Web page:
## Figures

## Abstract

The origins of Fisher information are in its use as a performance measure for parametric estimation. We augment this and show that the Fisher information can characterize the performance in several other significant signal processing operations. For processing of a weak signal in additive white noise, we demonstrate that the Fisher information determines (i) the maximum output signal-to-noise ratio for a periodic signal; (ii) the optimum asymptotic efficacy for signal detection; (iii) the best cross-correlation coefficient for signal transmission; and (iv) the minimum mean square error of an unbiased estimator. This unifying picture, via inequalities on the Fisher information, is used to establish conditions where improvement by noise through stochastic resonance is feasible or not.

**Citation: **Duan F, Chapeau-Blondeau F, Abbott D (2012) Fisher Information as a Metric of Locally Optimal Processing and Stochastic Resonance. PLoS ONE 7(4):
e34282.
doi:10.1371/journal.pone.0034282

**Editor: **Matjaz Perc, University of Maribor, Slovenia

**Received: **February 1, 2012; **Accepted: **February 25, 2012; **Published: ** April 6, 2012

**Copyright: ** © 2012 Duan et al. This is an open-access article distributed under the terms of the Creative Commons Attribution License, which permits unrestricted use, distribution, and reproduction in any medium, provided the original author and source are credited.

**Funding: **This work is sponsored by the NSF of Shandong Province, China (No. ZR2010FM006). The funders had no role in study design, data collection and analysis, decision to publish, or preparation of the manuscript.

**Competing interests: ** The authors have declared that no competing interests exist.

## Introduction

Fisher information is foremost a measure of the minimum error in estimating an unknown parameter of a probability distribution, and its importance is related to the Cramér-Rao inequality for unbiased estimators [1], [2]. By introducing a location parameter, the de Bruijn's identity indicates that the fundamental quantity of Fisher information is affiliated with the differential entropy of the minimum descriptive complexity of a random variable [1]. Furthermore, in known weak signal detection, a locally optimal detector, acting as the small-signal limited Neyman-Pearson detector, has favorable properties for small signal-to-noise ratios [3]. With sufficiently large observed data and using the central limit theorem, it is demonstrated that the locally optimal detector is asymptotically optimum and the Fisher information of the noise distribution is the upper bound of the asymptotic efficacy [2]–[7]. For weak random signal detection, the second order Fisher information is also associated with the maximum asymptotic efficacy of the generalized energy detector [4]–[7].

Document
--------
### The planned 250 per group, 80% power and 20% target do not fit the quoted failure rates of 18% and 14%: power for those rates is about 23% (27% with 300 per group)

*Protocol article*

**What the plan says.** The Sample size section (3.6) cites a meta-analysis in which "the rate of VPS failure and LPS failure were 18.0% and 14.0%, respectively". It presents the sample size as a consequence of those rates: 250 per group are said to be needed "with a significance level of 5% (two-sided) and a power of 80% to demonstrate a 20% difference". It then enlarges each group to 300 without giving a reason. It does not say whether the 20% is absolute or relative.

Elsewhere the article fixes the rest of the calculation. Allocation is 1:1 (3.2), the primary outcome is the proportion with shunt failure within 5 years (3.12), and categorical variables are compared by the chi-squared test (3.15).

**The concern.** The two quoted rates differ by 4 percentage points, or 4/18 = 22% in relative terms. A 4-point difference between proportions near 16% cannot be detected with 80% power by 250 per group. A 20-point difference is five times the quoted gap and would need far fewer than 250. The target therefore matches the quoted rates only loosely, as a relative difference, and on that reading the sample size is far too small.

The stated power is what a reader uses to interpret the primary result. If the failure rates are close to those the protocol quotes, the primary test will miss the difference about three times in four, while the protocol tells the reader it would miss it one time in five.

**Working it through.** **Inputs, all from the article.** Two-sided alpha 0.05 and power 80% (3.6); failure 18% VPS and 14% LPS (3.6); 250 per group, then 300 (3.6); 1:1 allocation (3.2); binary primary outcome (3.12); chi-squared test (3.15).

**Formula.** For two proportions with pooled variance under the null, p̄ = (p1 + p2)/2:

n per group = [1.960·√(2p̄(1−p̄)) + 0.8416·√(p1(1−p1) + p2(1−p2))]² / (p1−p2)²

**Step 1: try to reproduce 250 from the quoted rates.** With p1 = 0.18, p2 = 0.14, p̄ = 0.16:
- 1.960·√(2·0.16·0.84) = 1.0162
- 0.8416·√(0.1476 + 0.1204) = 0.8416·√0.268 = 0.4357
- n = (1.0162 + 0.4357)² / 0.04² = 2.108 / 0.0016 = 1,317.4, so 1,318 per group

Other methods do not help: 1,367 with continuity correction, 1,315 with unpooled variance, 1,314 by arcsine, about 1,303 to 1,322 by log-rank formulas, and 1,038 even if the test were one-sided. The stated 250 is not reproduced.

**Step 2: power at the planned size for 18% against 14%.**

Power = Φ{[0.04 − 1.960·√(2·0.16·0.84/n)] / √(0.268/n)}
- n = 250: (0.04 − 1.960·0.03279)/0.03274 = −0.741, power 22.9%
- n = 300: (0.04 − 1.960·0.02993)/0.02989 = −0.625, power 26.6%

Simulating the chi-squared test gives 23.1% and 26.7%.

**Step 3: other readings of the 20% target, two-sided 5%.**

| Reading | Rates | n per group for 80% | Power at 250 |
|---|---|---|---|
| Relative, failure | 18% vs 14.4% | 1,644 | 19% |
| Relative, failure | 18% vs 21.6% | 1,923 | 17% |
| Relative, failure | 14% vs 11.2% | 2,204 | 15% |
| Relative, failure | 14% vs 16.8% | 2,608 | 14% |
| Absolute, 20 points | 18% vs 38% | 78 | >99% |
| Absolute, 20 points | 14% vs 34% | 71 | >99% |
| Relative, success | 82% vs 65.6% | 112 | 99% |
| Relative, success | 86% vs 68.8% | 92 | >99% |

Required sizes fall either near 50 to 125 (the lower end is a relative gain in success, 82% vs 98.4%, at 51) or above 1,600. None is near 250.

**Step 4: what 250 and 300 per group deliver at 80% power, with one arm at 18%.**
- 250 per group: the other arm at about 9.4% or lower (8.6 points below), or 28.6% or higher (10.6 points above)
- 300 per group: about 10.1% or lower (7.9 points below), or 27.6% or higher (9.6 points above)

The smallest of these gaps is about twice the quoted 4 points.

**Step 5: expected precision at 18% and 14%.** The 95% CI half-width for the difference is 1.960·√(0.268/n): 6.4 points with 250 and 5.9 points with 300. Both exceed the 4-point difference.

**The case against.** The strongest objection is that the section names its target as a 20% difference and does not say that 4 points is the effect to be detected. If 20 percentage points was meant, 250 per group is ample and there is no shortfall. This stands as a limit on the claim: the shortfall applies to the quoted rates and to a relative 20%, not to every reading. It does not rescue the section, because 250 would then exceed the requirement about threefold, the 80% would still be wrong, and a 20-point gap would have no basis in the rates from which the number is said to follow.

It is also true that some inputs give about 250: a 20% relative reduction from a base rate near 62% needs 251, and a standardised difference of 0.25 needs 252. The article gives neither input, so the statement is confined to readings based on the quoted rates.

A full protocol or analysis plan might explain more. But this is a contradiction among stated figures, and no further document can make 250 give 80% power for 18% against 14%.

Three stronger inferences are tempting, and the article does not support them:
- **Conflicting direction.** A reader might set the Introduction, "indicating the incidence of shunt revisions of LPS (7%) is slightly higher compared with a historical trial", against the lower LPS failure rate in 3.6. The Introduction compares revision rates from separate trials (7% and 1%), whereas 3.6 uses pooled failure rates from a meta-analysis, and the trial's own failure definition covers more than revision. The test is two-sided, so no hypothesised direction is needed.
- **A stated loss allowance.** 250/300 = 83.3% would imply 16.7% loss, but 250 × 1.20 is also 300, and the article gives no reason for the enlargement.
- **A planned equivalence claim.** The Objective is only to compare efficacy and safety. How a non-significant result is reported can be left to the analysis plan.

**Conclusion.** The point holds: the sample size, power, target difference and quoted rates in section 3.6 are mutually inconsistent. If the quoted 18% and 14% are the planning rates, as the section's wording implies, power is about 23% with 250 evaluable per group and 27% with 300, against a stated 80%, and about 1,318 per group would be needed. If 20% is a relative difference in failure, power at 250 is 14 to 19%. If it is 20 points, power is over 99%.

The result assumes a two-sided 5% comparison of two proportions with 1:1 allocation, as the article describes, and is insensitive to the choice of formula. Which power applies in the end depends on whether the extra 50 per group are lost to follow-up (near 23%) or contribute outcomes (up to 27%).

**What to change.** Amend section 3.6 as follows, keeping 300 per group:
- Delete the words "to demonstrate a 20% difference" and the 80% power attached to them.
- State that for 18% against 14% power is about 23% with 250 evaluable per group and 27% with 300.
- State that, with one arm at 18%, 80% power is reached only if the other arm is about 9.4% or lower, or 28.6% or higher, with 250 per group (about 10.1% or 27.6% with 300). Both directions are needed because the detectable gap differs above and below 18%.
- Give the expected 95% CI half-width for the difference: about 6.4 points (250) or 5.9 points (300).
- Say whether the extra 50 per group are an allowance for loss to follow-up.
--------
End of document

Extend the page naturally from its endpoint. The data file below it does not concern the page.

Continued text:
However, the fundamental nature of Fisher information is not adequately recognized for processing weak signals. To extend the heuristic studies of [1]–[7], in this paper, we will theoretically demonstrate that, for a weak signal buried in additive white noise, the performance for locally optimal processing can be generally measured by the Fisher information of the noise distribution. We show this for the following signal processing case studies: (i) the maximum output signal-to-noise ratio for a periodic signal; (ii) the optimum asymptotic efficacy for signal detection; (iii) the best cross-correlation coefficient for signal transmission; and (iv) the minimum mean square error of an unbiased estimator. The physical significance of Fisher information is that it provides a unified bound for characterizing the performance for locally optimal processing. Furthermore, we establish the Fisher information condition for stochastic resonance (SR) that has been studied for improving system performance over several decades [8]–[32]. In our recent work [28], it is established that improvement by adding noise is impossible for detecting a weak known signal. Here, based on Fisher information inequalities, we further prove that SR is not applicable for improving the performance of locally optimal processing in the considered cases (i)–(iv). This result generalizes a proof that existed previously only for a weak periodic signal in additive Gaussian noise [12], [33]. However, beyond these restrictive conditions, the observed noise-enhanced effects [9]–[11], [26], [28]–[30] show that SR can provide a signal processing enhancement using the constructive role of noise. The applications of SR to nonlinear signal processing are of practical interest.

## Results